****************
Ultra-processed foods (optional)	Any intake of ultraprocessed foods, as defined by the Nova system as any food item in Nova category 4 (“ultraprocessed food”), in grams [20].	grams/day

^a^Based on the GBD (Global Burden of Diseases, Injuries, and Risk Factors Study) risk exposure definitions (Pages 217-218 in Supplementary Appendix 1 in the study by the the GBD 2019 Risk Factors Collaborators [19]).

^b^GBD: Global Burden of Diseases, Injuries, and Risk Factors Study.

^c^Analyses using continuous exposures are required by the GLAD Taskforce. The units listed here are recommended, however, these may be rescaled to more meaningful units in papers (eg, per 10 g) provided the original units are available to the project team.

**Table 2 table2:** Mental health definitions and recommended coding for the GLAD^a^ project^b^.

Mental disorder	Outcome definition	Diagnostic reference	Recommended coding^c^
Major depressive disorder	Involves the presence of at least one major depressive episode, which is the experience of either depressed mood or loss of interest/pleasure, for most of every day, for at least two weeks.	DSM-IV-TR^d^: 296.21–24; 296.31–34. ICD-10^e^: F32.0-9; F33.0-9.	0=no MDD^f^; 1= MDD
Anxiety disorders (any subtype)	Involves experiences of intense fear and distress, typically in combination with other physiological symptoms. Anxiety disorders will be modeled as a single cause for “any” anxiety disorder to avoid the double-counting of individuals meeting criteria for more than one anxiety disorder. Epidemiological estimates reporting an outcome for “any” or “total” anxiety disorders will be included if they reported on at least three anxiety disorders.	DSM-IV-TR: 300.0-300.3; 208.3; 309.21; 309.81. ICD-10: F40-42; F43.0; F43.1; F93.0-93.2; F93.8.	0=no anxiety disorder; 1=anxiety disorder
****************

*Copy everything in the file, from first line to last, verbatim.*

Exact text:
Ultra-processed foods (optional)	Any intake of ultraprocessed foods, as defined by the Nova system as any food item in Nova category 4 (“ultraprocessed food”), in grams [20].	grams/day

^a^Based on the GBD (Global Burden of Diseases, Injuries, and Risk Factors Study) risk exposure definitions (Pages 217-218 in Supplementary Appendix 1 in the study by the the GBD 2019 Risk Factors Collaborators [19]).

^b^GBD: Global Burden of Diseases, Injuries, and Risk Factors Study.

^c^Analyses using continuous exposures are required by the GLAD Taskforce. The units listed here are recommended, however, these may be rescaled to more meaningful units in papers (eg, per 10 g) provided the original units are available to the project team.

**Table 2 table2:** Mental health definitions and recommended coding for the GLAD^a^ project^b^.

Mental disorder	Outcome definition	Diagnostic reference	Recommended coding^c^
Major depressive disorder	Involves the presence of at least one major depressive episode, which is the experience of either depressed mood or loss of interest/pleasure, for most of every day, for at least two weeks.	DSM-IV-TR^d^: 296.21–24; 296.31–34. ICD-10^e^: F32.0-9; F33.0-9.	0=no MDD^f^; 1= MDD
Anxiety disorders (any subtype)	Involves experiences of intense fear and distress, typically in combination with other physiological symptoms. Anxiety disorders will be modeled as a single cause for “any” anxiety disorder to avoid the double-counting of individuals meeting criteria for more than one anxiety disorder. Epidemiological estimates reporting an outcome for “any” or “total” anxiety disorders will be included if they reported on at least three anxiety disorders.	DSM-IV-TR: 300.0-300.3; 208.3; 309.21; 309.81. ICD-10: F40-42; F43.0; F43.1; F93.0-93.2; F93.8.	0=no anxiety disorder; 1=anxiety disorder